Ted Grimsrud—October 23, 2017
[This is the 15th in a long series of posts that will work through Greg Boyd’s important book, The Crucifixion of the Warrior God: Interpreting the Old Testament’s Violent Portraits of God in Light of the Cross (Fortress, 2017). The 14th post may be found here—and an index of the series here.]
An example of the “something else must be going on” dynamic
Boyd begins the second volume of CWG with an introduction (pages 629-38) where he tells a made-up story about his wife that illustrates his approach to the Old Testament’s violent portraits of God. He then outlines the four principles that make up his “Cruciform Thesis” that is the core argument of CWG. The thirteen chapters of the second volume will be an elaboration on these four principles.
In the fictional story, Boyd spots from a distance his kind, loving wife Shelley acting in a way that seems totally out of character. She slaps around a wheelchair-bound panhandler rather than acting compassionately and generously toward him, which is what Boyd would expect to see. He is shocked. But because he knows his wife so well, he assumes that something else was going on beyond what his naked eye observed.
Boyd tells this story as a way of suggesting his response to the violent portraits of God in the Old Testament. He knows, through his long experience and intellectual awareness as a follower of Jesus, that God is loving, self-giving, even nonviolent. Therefore, he has to assume when he encounters the Old Testament violent portraits that “something else is going on” beyond what his surface reading seems to tell him.
This is an arresting example, one to keep in mind as we are continually reminded in the chapters that follow that Boyd believes “something else is going on.” The power of the example, it seems to me, rests in the personal knowledge he has of his wife through the long, intimate relationship he has with her. Because he has come to trust her so profoundly, he can’t actually believe what his eyes had shown him.
I agree with Boyd that it makes sense to assume based on one’s personal knowledge of the God of Jesus that God could not have given the commands and done the deeds that are recounted in OT stories such as the genocide in the book of Joshua. That personal knowledge should carry a lot of weight and certainly it justifies a sense of strong suspicion about the truthfulness of the violent portraits. However, I do not find Boyd’s explanation of the “something else that is going on” all that persuasive, though I do deeply appreciate his effort and, most importantly, share his commitment to affirming the God of Jesus as the biblical God.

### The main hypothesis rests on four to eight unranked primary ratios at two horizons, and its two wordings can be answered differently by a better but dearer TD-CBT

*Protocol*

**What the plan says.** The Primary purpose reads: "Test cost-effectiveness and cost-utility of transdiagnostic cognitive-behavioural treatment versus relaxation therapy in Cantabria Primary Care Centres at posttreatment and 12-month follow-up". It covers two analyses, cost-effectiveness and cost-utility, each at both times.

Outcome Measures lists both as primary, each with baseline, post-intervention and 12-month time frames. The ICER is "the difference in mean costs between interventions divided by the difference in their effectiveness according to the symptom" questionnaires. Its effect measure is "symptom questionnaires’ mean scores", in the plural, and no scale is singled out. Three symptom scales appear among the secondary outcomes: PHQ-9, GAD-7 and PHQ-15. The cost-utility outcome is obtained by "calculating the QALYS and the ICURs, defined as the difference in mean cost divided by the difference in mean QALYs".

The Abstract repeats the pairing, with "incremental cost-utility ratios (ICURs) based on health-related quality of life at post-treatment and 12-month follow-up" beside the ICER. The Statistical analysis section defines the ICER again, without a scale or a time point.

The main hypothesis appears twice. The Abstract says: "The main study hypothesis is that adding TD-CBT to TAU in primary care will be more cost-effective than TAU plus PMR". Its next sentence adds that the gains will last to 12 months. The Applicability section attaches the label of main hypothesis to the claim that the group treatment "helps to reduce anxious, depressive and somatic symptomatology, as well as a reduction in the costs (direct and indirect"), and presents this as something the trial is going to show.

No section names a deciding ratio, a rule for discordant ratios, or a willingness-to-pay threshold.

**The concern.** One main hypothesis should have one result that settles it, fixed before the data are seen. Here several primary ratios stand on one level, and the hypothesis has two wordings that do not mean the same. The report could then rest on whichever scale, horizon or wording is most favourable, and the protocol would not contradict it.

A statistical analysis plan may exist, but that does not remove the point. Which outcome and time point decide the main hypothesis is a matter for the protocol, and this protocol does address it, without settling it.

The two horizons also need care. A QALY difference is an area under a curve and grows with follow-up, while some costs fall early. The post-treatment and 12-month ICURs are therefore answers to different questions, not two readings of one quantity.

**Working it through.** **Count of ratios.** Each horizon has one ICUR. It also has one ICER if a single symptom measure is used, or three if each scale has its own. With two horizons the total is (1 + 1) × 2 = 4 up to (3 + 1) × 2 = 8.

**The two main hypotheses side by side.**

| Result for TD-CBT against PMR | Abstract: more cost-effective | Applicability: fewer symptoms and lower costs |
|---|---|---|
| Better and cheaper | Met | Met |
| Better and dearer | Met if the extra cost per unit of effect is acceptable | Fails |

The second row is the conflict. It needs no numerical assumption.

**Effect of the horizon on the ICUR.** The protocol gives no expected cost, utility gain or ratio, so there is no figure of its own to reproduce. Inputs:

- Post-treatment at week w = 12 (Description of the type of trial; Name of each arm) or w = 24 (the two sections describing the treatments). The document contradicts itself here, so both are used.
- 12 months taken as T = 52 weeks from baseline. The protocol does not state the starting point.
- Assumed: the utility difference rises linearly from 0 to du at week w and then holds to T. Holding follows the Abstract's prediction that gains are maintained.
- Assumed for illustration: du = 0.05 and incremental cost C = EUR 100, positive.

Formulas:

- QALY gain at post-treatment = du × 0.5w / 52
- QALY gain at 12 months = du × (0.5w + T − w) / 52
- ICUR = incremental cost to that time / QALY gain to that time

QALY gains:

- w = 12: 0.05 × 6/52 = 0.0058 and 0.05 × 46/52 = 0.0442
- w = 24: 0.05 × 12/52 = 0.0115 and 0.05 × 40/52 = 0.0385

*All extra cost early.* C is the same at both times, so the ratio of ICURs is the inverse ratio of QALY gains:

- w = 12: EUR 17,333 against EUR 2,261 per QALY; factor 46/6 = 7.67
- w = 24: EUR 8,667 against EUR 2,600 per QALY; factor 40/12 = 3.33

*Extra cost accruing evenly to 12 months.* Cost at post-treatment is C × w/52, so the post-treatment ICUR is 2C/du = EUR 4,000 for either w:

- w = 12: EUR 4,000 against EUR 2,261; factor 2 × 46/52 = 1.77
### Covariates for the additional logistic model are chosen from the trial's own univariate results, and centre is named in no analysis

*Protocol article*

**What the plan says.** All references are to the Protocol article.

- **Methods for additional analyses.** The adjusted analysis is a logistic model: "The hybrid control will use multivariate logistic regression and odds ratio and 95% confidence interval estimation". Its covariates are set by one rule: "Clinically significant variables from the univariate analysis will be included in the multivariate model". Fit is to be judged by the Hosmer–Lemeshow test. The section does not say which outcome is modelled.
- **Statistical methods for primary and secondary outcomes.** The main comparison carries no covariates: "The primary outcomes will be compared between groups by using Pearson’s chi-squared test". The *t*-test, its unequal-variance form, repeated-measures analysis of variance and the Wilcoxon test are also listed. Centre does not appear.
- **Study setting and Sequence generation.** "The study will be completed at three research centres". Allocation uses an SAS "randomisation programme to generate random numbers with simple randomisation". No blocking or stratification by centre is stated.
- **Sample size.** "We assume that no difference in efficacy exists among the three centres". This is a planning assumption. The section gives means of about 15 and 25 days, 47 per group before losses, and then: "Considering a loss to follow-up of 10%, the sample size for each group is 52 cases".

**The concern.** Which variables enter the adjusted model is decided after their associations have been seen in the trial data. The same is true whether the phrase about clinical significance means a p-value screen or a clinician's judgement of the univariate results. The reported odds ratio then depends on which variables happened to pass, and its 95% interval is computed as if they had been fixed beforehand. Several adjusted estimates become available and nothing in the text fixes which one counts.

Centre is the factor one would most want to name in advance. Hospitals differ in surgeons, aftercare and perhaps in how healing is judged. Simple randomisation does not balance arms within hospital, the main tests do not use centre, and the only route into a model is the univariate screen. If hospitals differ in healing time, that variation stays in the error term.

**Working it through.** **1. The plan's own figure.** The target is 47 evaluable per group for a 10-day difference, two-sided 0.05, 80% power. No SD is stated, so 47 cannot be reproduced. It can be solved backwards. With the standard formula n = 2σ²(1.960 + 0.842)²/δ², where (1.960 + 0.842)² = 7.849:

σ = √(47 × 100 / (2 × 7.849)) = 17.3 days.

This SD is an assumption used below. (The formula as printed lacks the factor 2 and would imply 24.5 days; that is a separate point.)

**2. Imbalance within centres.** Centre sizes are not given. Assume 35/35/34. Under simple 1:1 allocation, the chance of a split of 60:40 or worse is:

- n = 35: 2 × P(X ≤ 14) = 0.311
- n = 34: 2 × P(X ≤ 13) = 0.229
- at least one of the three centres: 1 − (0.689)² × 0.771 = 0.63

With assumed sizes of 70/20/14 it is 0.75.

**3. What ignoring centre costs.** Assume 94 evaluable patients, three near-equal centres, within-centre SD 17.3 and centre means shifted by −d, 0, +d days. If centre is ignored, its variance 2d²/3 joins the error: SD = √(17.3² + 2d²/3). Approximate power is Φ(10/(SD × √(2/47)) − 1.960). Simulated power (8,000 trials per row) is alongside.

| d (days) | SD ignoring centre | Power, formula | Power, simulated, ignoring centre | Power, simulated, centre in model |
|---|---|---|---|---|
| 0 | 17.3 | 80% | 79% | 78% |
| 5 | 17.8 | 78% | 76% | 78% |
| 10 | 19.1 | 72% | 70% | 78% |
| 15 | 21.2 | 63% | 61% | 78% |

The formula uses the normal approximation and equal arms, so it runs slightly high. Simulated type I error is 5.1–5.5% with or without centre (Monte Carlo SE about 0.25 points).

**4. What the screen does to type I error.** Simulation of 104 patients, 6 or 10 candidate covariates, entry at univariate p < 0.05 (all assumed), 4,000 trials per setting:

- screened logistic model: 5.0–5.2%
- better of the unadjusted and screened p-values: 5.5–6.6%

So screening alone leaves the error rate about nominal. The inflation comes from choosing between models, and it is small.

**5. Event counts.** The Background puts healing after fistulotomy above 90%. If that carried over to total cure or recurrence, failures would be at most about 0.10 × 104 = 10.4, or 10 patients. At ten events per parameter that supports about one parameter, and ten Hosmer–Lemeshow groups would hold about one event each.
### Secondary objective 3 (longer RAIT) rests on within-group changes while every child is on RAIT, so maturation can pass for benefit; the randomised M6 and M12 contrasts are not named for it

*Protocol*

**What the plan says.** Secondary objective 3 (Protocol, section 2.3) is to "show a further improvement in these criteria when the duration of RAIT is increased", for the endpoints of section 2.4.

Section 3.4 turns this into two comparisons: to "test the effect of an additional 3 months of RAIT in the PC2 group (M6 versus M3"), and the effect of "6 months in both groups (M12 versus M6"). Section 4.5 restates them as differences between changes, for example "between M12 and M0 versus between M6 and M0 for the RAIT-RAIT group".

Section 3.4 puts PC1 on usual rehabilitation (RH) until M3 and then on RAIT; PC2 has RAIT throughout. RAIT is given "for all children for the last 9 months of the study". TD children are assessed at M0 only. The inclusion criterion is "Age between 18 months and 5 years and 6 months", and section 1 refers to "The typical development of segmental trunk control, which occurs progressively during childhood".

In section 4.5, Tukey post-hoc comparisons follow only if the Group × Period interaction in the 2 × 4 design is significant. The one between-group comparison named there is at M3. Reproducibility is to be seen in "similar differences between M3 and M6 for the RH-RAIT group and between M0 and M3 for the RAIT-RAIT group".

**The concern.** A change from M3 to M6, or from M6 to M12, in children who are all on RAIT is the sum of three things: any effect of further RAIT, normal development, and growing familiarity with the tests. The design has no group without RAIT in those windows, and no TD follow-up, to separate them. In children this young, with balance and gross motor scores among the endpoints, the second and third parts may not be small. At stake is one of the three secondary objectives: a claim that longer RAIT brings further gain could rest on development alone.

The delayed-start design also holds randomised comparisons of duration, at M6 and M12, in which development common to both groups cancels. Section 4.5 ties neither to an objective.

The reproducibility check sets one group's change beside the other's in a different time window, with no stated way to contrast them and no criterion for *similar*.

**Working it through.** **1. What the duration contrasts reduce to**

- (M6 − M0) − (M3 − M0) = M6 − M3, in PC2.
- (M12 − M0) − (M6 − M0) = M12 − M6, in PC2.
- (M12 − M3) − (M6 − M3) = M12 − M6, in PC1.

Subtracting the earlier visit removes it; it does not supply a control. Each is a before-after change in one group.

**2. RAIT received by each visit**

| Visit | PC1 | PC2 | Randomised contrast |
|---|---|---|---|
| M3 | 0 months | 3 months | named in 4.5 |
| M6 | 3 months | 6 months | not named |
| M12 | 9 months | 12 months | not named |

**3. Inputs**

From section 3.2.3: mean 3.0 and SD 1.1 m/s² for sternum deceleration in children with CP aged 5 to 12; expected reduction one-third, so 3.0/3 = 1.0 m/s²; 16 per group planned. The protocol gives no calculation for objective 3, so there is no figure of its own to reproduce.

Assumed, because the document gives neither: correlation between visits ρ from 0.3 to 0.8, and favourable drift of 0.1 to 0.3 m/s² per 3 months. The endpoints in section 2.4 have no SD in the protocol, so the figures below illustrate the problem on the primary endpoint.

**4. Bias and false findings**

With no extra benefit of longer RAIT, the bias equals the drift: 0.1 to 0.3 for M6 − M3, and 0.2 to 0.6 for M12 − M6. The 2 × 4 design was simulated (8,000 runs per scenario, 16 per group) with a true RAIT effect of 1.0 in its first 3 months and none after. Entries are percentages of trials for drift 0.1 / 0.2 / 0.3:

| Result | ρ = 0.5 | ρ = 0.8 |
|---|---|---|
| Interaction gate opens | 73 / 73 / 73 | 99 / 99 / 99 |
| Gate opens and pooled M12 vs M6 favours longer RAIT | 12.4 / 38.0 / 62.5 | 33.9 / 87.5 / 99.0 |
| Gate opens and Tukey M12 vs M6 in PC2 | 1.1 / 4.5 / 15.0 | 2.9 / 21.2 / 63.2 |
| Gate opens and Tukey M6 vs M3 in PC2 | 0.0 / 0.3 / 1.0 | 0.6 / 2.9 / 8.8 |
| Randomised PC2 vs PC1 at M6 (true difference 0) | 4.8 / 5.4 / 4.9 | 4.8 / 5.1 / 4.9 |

I also have some problems with Boyd’s use of this story. He actually physically sees what his wife does; there is no question about the event of her violent treatment of the panhandler. So the assumption with the story would seem to be that the OT violent portraits are factual in a parallel way to Boyd’s wife’s actions. I think a closer parallel would be if his story was that he had heard someone else describe his wife’s actions. Then, a big part of the question would be about the veracity of the story. Boyd could say, I can’t believe the story is true because I know my wife would not do something like that. That’s the way I think of the OT violent portraits.
Boyd makes things a bit more complicated (and confusing) when he acknowledges in a footnote that the difference between the story of his wife and the OT violent portraits is that “Yahweh only appeared to engage in violent behavior in the minds of the people he worked with and through whom he ‘breathed’ the written witnesses to his covenantal faithfulness” (633). There actually is a huge difference between God “appearing” to engage in violent behavior and his wife actually engaging in violent behavior. This difference undermines the usefulness of Boyd’s fictional story about his wife—since the violent behavior in the story was real, not in Boyd’s mind.
The four principles of the cruciform thesis
Boyd briefly outlines the rest of the book. “I will argue that there are four distinct dimensions to the revelation of the crucified God that ground four distinct principles, each of which sheds light on ‘what else is going on’ in narratives that depict Yahweh in violent terms. And these four principles together comprise the Cruciform Thesis” (634).
(1) The Principle of Cruciform Accommodation. The key content in the entire Bible for Boyd is that “on the cross, God stooped to accommodate our fallen state by bearing our sin and our curse, thereby taking on an appearance that reflects of ugliness of our sin and our curse.” The cross, thus, reveals what God truly is like, the God who inspired the writing of the Bible. And we should expect, then, that the rest of Bible will show us that “God sometimes stoops to bear the sin and curse of his people.” So, when we read the violent portraits, we should realize that they have a “surface appearance [that] reflects the limited and fallen way his people conceived of him.” Yet, because God also has “continued to remain in solidarity with his people,” God’s cruciform character has led God to “bear the sin of their fallen conceptions of him” (634-5). The point here seems to be that God allows God’s people to have a faulty view of God, even to present it in the Bible, in order that God might still remain in solidarity with God ‘s people.